GHOST BCAA250.7 cents
Alpha Lion StimTropic250.7 cents
Ghost Amino250.7 cents
Ronnie Coleman Amino-Tone250.7 cents
Jacked Factory Nitrosurge 250.7 cents

Jacked Factory Pumpsurge 
250.7 cents
SNS Optimize-T250.7 cents
Optimum Gold Standard Pre-Work250.7 cents
Ryse Pump Daddy250.7 cents
Jacked Factory KSM-66250.7 cents
BlackMarket AdreN.O.lyn250.7 cents
Furosap XT250.7 cents

Bucked Up Pre-Workout Non-Stimulant
250.7 cents

Apollon Nutrition Hooligan Extreme Pre-Workout 
250.7 cents
Jacked Factory Build XT250.7 cents
Smarter Nutrition Enzymes250.7 cents
Ghost Gamer250.7 cents
NuMedica OsteoV250.7 cents
PMD ACG3 Supercharged+250.7 cents
DAS Labs Woke 250.7 cents
ATP Science Vegan Essential Aminos250.7 cents
Woke AF250.7 cents
BSN N.O.-Xplode250.7 cents
Glaxon Xeno Amino250.7 cents

Liberty Labz Stand the F%#k Up
250.7 cents
Transparent Labs Preseries 250.7 cents
Bucked Up BAMF 250.7 cents
NuMedica Osteo Vegan250.7 cents
Morph Xtreme Bombsicle
250.7 cents
Bucked Up Black Deer Candy250.7 cents
Bucked Up Pre-Workout250.7 cents
EnergyFirst PreFuel 27.50.57 cents
Myokem mTOR PRO500 cents
Astroflav Elevated500 cents
GHOST Size500 cents
Morphogen Emodin500 cents
Ghost Pump500 cents
NutraBio Alpha EAA500 cents
Sparta Nutrition Pre-Workout500 cents
Morphogen Creatine Monohydrate500 cents
BodyTech Elite Nitrulline 50???0 cents
Alpha Lion Superhuman Greens500 cents
 Morphogen  Morphodrive 500 cents
BodyTech Flash Point500 cents
Ghost Legend500 cents
C4 Dynasty500 cents
Redcon1 MOAB500 cents
GNC Beyond Raw Concept X500 cents
High Performance Nutrition PA(7)1000 cents
Ronnie Coleman Myo-Blitz?????????
ProSupps AminoLinx ?????????
EPX Body Ultra Pure MSM?????????
PMD ACG3 Supercharged?????????
ProSupps No3 Drive?????????
Top Secret Nutrition Natural T?????????
Applied Nutriceuticals ThermoVate ?????????
MusclePharm Assault ?????????
BSN Hyper FX?????????


Ghost Energy

Ghost Energy
Some Ghost products have 50mg of AstraGin, so they clearly know the clinical dose. Ghost Energy has 25mg of AstraGin per can, which means Ghost consciously and deliberately underdosed this particular product to save somewhere around $0.007 (seven tenths of a penny) per can on a product that sells on Amazon for around $2.33 per can. Beyond underdosing, there is zero cell data, zero rat data and zero human data on how AstraGin works on any ingredient in this product, despite Ghost claiming it helps improve everything. In fact, a quick Google search will tell you that the mechanism of action behind AstraGin is fundamentally incompatible with Caffeine. Which probably reflects how much effort Ghost put into this formulation. Even NuLiv, who is apparently down to claim anything works with AstraGin, doesn't have the audacity to mention caffeine.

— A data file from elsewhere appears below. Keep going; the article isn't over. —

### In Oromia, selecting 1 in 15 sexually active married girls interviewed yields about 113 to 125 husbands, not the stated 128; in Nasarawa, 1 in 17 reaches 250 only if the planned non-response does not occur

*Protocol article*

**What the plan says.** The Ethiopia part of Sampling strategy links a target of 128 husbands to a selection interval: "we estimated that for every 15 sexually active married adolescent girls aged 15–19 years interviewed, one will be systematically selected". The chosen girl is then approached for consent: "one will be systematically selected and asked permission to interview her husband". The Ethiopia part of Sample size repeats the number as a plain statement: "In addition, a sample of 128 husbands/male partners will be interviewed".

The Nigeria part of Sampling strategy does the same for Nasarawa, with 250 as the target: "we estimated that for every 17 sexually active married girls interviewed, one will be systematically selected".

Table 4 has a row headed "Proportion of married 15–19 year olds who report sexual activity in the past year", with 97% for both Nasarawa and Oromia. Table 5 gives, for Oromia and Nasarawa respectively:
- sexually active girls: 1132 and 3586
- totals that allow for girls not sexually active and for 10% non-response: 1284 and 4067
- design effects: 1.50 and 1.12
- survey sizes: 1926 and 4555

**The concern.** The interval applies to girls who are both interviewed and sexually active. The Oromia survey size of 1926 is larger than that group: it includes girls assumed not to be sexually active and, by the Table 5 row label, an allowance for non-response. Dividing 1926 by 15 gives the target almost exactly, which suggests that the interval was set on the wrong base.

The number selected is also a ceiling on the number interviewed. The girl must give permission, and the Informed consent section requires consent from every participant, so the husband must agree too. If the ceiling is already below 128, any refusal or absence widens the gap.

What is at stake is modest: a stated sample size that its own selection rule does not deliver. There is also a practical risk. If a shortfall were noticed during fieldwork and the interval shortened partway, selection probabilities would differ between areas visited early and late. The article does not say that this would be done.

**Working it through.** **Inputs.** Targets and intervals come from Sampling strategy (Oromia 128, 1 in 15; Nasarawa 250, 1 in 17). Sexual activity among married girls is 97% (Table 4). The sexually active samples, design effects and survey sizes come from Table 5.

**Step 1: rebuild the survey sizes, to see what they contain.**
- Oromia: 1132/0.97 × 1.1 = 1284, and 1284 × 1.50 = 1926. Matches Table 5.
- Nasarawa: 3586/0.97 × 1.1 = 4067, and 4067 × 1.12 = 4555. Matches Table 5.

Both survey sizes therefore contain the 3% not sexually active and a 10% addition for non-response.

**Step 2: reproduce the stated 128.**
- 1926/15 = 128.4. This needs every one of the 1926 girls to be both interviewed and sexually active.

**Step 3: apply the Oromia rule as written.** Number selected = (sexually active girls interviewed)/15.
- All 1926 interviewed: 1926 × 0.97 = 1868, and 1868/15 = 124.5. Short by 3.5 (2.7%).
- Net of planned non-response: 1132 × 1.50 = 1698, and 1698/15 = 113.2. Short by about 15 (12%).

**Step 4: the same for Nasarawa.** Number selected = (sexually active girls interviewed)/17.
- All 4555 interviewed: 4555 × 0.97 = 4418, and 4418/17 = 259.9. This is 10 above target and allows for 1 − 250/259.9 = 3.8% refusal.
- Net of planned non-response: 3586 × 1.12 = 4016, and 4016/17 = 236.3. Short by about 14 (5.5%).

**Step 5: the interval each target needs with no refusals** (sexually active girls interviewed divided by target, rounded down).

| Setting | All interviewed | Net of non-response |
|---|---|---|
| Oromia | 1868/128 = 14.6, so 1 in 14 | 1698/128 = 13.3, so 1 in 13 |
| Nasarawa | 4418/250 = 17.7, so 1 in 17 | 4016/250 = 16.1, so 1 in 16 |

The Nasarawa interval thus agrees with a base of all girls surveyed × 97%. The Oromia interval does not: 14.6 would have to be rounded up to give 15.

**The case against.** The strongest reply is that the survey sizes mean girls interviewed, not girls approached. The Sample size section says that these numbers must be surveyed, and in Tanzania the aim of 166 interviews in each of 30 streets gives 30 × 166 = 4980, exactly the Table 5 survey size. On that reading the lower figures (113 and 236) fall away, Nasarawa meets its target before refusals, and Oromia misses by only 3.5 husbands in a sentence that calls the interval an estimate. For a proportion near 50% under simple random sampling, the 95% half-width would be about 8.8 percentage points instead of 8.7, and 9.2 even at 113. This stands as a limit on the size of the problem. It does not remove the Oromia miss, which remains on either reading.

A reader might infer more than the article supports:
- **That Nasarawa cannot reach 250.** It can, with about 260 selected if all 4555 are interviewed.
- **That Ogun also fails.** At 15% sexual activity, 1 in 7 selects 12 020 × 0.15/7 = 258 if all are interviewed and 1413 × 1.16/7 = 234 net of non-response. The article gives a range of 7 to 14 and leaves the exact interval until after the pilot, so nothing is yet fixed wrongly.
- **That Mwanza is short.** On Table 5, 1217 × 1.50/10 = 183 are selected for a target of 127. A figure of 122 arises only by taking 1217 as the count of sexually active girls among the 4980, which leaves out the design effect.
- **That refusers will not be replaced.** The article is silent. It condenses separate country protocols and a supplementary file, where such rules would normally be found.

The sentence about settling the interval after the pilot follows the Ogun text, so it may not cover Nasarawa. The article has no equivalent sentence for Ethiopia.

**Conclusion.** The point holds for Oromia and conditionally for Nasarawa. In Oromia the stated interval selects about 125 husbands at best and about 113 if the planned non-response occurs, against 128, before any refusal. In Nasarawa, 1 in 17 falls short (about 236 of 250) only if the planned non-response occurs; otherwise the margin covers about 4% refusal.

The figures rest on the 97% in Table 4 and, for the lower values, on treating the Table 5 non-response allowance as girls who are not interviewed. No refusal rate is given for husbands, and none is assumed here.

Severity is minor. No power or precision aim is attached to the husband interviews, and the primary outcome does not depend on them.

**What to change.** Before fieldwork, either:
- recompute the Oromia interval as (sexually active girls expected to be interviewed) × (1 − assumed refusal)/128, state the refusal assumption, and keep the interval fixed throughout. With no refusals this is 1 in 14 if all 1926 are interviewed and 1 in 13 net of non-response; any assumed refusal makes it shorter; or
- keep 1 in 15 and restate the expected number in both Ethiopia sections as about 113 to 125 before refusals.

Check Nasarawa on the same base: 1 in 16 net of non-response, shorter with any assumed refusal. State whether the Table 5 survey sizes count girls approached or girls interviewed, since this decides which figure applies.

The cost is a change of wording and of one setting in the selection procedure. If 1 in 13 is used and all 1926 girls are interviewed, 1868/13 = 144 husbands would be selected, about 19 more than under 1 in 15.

As a fun exercise, you would have to take 2 cans in the morning and 2 cans at night (good luck sleeping) for a total of 800mg of caffeine a day to get the clinical dosage used in the UC study...for a period of 3 months. Please don't do this, attempting to mimic the UC clinical dose of AstraGin from Ghost Energy will probably kill you. This is such a horrible formulation, we are surprised Mondelez allowed them to use their trademarks on this. Not a good look for Sweedish Fish...

Apollon Nutrition Hooligan

Apollon describes this product as "STRONG AF", while giving you an underdosed 25mg of AstraGin per serving. Each serving contains 360mg of caffeine from two sources. In order to mimic the UC study dosing, you would need to take 4 servings, or 1,440mg of caffeine a day. Please don't do this, attempting to mimic the UC clinical dose of AstraGin from Apollon Hooligan will probably kill you.

GNC Concept X

To their credit, GNC at least read the studies and said they were garbage pre clinical lab studies. Their site says AstraGin is "A patented blend of two botanicals that enhances the absorption of vital nutrients in pre-clinical laboratory studies." To the best of our knowledge, there is no human evidence AstraGin works on a single ingredient in the product. In fact, the single largest ingredient in the product, Citrulline, has actually been proven NOT to work with AstraGin in their own human studies.

Bucked Up Woke AF

Similar to Hooligan this is a "loaded" pre-workout that only contains 25mg of AstraGin per serving while having 333mg of caffeine. In order to mimic the UC study dosing, you would need to take 4 servings, or 1,320mg of caffeine a day. Please don't do this, attempting to mimic the UC clinical dose of AstraGin from Woke AF will probably kill you.

Agree with our opinion? Disagree? Either way, be sure to let the FTC know here.
Alternatively, email Christine DeLorme from the FTC's Division of Advertising Practices directly: [email protected]